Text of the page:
No growth


FIE. 12.1: Pastcur boiled broth in flasks with long "swan necks" that admitted a ~ out not dust part~clcs r or m~cro-organisms.Whcn cooled, his broth remained clcar until the necks were broken off. Pasteur argued that these cxperimcnts disproved the existence of a vital substance in the air.

Pasteur had, thus, shown by these simple experiments that living orpanisms do not arise spontaneously. Pasteur's studies helped to solve many problems related to brewing of wines. Wine making was an important industry in France at the time and 'souring of wine' or wine going bad was threatening this industry at that time. Pasteur showed that if certain harmful organisms could be kept out during the brewing process, wine would not sour. These studies had a profound effect in another area also, namely that of surgery. Surgical wounds and injuries used to get infected invariably. So much so, that if one did not die of injury, one would certainly die of infections caught from surgical instruments, bandages etc. Taking Pasteur's work as the basis, it was postulated that if the wounds could be kept 'clean', i.e. if disease producing germs could be prevented from getting into a wound, it would not get infected and would heal better.

Origln and Evolution of M e

12.2.3 Chemical Evolution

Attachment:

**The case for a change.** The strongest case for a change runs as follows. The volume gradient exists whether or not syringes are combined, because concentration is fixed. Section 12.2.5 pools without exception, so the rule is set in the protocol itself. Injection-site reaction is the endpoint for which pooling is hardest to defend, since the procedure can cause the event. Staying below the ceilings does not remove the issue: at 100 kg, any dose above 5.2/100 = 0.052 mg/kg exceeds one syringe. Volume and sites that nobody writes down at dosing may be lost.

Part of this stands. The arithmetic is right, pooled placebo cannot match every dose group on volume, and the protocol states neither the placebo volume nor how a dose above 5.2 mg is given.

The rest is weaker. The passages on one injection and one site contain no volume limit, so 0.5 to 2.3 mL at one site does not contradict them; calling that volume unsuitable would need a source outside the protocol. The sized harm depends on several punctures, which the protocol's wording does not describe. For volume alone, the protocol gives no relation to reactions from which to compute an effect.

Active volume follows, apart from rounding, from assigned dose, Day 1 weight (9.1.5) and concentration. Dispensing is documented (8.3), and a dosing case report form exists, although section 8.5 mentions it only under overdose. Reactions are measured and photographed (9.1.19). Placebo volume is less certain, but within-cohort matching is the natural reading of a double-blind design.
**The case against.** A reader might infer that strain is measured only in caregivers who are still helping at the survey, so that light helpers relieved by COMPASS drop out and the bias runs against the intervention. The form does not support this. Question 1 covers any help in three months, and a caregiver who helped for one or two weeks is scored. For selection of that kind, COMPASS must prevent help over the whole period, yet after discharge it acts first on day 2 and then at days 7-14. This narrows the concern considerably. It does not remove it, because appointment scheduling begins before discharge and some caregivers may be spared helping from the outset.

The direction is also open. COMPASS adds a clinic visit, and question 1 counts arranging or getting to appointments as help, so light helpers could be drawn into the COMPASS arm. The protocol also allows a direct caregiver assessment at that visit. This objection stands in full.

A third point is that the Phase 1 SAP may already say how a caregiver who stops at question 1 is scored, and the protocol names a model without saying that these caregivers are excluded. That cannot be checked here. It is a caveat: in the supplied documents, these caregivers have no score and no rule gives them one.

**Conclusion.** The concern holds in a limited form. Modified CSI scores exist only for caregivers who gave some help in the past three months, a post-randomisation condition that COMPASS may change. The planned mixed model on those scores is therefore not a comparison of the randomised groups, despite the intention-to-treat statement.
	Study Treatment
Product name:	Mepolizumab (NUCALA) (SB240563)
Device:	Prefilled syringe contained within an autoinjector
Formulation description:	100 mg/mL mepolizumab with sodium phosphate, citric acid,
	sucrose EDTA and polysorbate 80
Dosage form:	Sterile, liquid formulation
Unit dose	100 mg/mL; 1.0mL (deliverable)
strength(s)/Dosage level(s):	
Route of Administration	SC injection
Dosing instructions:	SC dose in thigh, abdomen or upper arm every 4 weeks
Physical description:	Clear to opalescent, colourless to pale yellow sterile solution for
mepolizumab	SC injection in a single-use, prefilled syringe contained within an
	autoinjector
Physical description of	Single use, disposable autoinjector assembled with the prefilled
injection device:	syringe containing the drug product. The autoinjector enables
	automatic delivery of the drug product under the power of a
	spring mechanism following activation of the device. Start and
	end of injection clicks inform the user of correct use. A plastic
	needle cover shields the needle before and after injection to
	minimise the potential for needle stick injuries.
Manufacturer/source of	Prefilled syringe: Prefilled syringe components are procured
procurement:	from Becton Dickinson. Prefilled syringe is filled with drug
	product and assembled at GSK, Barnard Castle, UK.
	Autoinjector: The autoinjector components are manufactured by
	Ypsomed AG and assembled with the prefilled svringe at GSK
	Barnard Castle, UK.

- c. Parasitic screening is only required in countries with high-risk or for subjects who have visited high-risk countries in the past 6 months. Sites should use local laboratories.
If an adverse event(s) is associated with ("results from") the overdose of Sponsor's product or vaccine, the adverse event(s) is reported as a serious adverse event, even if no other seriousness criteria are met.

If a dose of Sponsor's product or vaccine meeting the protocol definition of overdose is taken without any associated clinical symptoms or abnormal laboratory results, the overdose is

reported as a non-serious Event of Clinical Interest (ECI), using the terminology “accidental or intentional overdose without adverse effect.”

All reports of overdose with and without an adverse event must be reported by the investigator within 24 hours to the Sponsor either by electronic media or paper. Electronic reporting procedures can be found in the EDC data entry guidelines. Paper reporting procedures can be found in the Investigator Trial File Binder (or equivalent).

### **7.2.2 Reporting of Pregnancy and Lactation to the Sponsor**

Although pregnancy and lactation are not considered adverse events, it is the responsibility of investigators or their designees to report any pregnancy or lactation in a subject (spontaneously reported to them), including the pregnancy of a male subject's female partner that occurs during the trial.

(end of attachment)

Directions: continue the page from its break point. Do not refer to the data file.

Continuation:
The question o how life came into being in the first place still remained unanswered. f T o find an answer to this question means looking back billions of years in time and trying to imagine what the conditions on the earth could have been like, when life first appeared. Soviet biochemist, Oparin, and the British biologist, Haldane, tried to do just that. They proposed that "life could have arisen from non-living organic molecules". In other words, to understand the problem of origin of life, one must have a knowledge of the origin of 'organic molecules' on the earth. In the early stages o its f development, with the hot gases condensing and molten matter which was solidifying to form what are rocks, today, the Earth acted as the huge factory, producing many kinds of compounds. The sources of energy available for the formation of numerous type of molecules were cosmic rays, ultraviolet radiations, electrical discharges such as lightning, radioactivity, and heat from volcanoes and hot springs. Molecules of all sorts were being continuously created and destroyed due to their state of agitation. The lighter gases of the atmosphere such as hydrogen, helium, oxygen, nitrogen, etc.. escaped into space unless they could combine with other elements to form liquids or solids. In such cases they remained on the earth. In particular, oxygen could not remain as free oxygen. It combined with other elements to form compounds. For example, hydrogen and oxygen combined to form water vapour, and remained in the Earth's atmosphere. Similarly, oxygen combined with calcium and carbon to form calcium carbonate, i.e. limestone. Again, nitrogen, hydrogen and oxygen combined together to form ammonium nitrate. Compounds of carbon and hydrogen were also formed sometimes along with nitrogen or oxygen. These compounds are, today, called "organic compounds". The Earth had at the same time started cooling down. As the Earth cooled sufficiently, torrential and prolonged rains were caused due to condensation of steam. The rains began to accumulate in the depressions on the earth and so the oceans were formed. These hot bodies o water contained abundant and varied organic compounds washed f down from the atmosphere. Continued interaction among these compounds in the warm waters resulted in the formation of yet more compounds. The waters of this stage of the Earth's development have been referred to as "hot dilute soup", which amongst other things also contained "amino acids" having a composition of carbon, hydrogen, nitrogen and oxygen. The molecules of amino acids combined together to form large cuinplex molecules, the "proteins" which are the building blocks of life. It is from this accumulation of complex organic molecules that the first extremely simple self-replicating molecular systems accidentally originated. Because of the property of self-replication, they are called living organisms. The Sun's deadly ultraviolet (U radiations would have killed any exposed living molecules unless they were under the protective cover of water. Such primitive life also had a very limited food supply, since it depended on the slow sinking of organic materials synthesised by radiation in the upper layers of water. Thus, for millions of years, life must have existed under these f special conditions. Again, random combinations may have led to the formation o chlorophyll containing organisms which could produce their own food by a process called photosynthesis. Such organisms had a better chance of survival. During the process of photosynthesis, light from the Sun helps to synthesise carbohydrates like sugar and starch out of carbon dioxide and water. Oxygen is given off in the process. As such organisms grew and photosynthesis proceeded, the atmosphere grew richer in